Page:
Hurricane Sandy Housing Lessons: How to Build a Better Home
There were important housing lessons to be learned from Hurricane Sandy, which ravaged a good part of the East Coast last week.
Thousands of houses were without power for more than a week, and some are apt to be out for much longer. If those houses had been equipped with some form of renewable energy with battery backup, such as photovoltaic panels and wind turbines, they would have been able to have power and, perhaps, hot water -- even when they weren't getting power from the grid. The added advantage for the future, when the local power is restored, is that the homes would be able to give energy back to the grid in most locations and help lower utility bills.
Many of the people who have lost their power are currently sitting in very cold houses. One solution for those who are rebuilding -- or for those who want to just build better -- would be to construct their homes with such a tight envelope and super insulation that if the power goes out, the house can retain the existing heat for days on end. Building such a house involves the use of more insulation than code requires and exceptional attention to air sealing. This includes windows that are high efficiency and are not leaking air. A blower door test performed on the house will indicate where leaks may be in the entire envelope of the house. These leaks can be eliminated, making the house more comfortable and saving on fuel costs.
People are often concerned that building a house so efficiently will be very costly, but in reality, any additional cost for building such a tight, super-insulated envelope will begin to pay for itself from the day the homeowner moves into the house. After having researched home construction for several years, I have observed many houses that have either no heating system or just a minor system and are able to keep their homes quite comfortable by building a well insulated structure.
Another option that homeowners should consider is building their home using prefabricated construction. Many of the homeowners who have lost their homes in this storm will need a new one quickly. Building prefab can vastly shorten the construction time from a year or more to several months.
When people build homes for the future, they should consider building them stronger. Several years ago, in August 1992, after the high winds of Category 4 storm Hurricane Andrew, the Federal Emergency Management Agency concluded that "overall, relatively minimal structural damage was noted in modular housing developments. The module-to-module combination of units appears to have provided an inherently rigid system that performed much better than conventional residential framing."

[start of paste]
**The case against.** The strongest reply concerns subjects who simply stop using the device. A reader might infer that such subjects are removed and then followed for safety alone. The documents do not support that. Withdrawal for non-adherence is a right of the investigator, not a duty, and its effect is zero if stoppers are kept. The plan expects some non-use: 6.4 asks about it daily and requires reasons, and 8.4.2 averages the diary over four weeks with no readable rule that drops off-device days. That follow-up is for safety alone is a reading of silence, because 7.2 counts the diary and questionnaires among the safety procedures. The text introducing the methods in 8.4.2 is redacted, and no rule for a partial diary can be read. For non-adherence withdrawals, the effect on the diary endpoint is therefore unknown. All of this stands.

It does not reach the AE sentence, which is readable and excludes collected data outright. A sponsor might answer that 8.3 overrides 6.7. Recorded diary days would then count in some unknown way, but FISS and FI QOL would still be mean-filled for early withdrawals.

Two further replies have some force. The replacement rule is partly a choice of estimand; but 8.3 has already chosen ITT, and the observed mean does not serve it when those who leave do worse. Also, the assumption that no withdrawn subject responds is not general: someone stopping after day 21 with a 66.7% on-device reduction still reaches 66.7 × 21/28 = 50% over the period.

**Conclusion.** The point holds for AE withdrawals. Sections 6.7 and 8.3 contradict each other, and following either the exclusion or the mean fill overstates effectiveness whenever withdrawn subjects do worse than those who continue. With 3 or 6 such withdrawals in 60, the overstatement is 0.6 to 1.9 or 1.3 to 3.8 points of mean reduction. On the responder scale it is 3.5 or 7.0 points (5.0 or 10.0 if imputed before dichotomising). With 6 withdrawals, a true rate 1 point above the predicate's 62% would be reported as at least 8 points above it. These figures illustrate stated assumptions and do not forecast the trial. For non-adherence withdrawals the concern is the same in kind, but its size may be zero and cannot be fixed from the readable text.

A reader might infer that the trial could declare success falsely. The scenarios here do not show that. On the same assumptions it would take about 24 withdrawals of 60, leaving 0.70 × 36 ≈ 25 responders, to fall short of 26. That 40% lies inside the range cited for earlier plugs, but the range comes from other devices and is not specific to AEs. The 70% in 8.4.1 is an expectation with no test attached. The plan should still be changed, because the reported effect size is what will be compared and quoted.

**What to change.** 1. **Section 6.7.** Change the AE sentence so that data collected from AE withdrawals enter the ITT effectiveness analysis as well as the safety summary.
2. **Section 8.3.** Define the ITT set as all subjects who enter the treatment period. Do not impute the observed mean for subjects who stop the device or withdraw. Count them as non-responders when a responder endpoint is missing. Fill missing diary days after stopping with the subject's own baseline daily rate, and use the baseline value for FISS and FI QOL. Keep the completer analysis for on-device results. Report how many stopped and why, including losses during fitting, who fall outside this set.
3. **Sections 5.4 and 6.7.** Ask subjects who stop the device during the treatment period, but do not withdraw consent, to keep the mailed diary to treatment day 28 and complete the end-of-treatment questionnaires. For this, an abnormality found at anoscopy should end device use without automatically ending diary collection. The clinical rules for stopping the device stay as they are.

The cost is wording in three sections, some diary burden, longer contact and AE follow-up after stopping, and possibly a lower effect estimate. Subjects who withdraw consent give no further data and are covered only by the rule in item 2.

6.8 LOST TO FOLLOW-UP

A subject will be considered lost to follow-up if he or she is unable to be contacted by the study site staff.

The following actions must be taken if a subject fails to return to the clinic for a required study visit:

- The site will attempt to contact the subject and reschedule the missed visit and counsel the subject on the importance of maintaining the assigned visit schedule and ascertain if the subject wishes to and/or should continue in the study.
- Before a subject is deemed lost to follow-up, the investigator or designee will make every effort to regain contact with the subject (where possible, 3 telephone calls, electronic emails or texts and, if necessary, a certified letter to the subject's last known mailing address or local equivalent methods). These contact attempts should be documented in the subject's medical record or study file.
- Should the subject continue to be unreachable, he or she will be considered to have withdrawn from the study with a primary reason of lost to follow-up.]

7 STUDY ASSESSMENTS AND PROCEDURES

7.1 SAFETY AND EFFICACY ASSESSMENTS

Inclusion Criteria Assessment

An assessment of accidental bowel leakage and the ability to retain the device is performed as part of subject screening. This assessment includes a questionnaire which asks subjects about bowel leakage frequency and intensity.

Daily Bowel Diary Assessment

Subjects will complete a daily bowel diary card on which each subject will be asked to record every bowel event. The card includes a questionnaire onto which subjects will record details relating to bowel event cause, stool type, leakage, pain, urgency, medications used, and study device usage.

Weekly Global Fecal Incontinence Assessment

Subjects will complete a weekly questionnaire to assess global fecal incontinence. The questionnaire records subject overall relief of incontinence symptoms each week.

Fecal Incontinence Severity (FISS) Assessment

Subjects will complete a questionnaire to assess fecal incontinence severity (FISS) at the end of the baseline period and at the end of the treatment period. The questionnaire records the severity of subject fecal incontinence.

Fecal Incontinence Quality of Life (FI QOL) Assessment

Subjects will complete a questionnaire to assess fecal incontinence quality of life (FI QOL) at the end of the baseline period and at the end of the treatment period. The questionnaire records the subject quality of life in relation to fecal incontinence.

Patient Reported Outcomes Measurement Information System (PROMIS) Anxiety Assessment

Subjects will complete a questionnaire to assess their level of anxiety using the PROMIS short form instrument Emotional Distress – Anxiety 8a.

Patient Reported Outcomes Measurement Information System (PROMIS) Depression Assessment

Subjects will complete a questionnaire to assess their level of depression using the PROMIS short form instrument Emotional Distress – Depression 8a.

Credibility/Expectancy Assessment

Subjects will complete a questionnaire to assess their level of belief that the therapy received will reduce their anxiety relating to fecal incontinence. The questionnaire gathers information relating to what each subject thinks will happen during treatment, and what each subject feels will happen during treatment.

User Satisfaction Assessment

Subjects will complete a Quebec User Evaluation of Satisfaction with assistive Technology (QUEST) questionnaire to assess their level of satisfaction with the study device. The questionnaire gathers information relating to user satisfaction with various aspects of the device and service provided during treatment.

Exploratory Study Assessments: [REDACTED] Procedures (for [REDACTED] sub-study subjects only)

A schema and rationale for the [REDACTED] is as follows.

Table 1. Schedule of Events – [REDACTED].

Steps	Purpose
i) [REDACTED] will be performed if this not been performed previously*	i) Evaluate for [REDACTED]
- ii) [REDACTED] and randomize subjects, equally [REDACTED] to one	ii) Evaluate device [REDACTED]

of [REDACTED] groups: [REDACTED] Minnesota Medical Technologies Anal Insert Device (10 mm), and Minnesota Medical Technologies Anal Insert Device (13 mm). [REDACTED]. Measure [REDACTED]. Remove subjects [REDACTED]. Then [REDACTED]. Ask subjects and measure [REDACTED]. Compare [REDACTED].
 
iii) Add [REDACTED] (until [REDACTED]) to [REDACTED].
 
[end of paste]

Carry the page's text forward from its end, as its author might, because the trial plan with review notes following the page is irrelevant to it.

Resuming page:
These houses held up so well because they were built to a higher standard. The modules are built to withstand traveling 60 mph on the highway to the destination where they will be set. They also have to be strong enough to be lifted with a crane and set on a foundation. Typical on-site built houses could never endure this treatment. Modules are built under the close supervision of experienced workers and in protected environments where the materials are not compromised by exposure to the elements.
There are other advantages to prefabricated construction as well. Bringing in modules is far less obtrusive to the neighborhood; they are more predictable with fewer change orders, which end up costing the homeowner a great deal more money; and materials are saved, with many of them recycled in the factory. The homeowner is paying for all of the materials that go into a dumpster during on-site construction. Most of that debris is recycled in a factory setting. Wood cutoffs can be used on other houses, and drywall and metal are returned to the manufacturer to be recycled.
Two studies showed multiple advantages to prefab construction. In a study done several years ago, "Framing the American Dream," when two houses were built side by side, one built in panels and one built on-site, savings were found in man hours, labor costs and lumber for the panelized home, and there was less scrap and fewer dumpsters.
In another study in Philadelphia -- where construction costs were exceeding the amount that homeowners could afford to pay -- a coalition formed by a group of nonprofit and for-profit organizations found that replacing stick-built with modular construction would save $32 per square foot. The coalition concluded that "modular single-family-home construction significantly lowers the cost to build a new home in Philadelphia."
People who have read my books on prefab construction often ask me, "Why doesn't everyone build their houses this way? The advantages seem to be so obvious." My answer is always the same: "Prefab construction is the best-kept secret in America."
Now that we require a great deal of new housing on the East Coast -- homes that can be built fast and on a tight budget -- people need to consider these very efficient and expedient options. They should also be considered by anyone thinking about building or remodeling their home in other locations as well.
Sheri Koones is the author of six books on home construction, four of them on prefabricated construction. She has won two Robert Bruss Gold Book awards by the National Association of Real Estate Editors. Her latest book, Prefabulous + Almost Off the Grid: Your Path to Building an Energy-Independent Home, was released in October.
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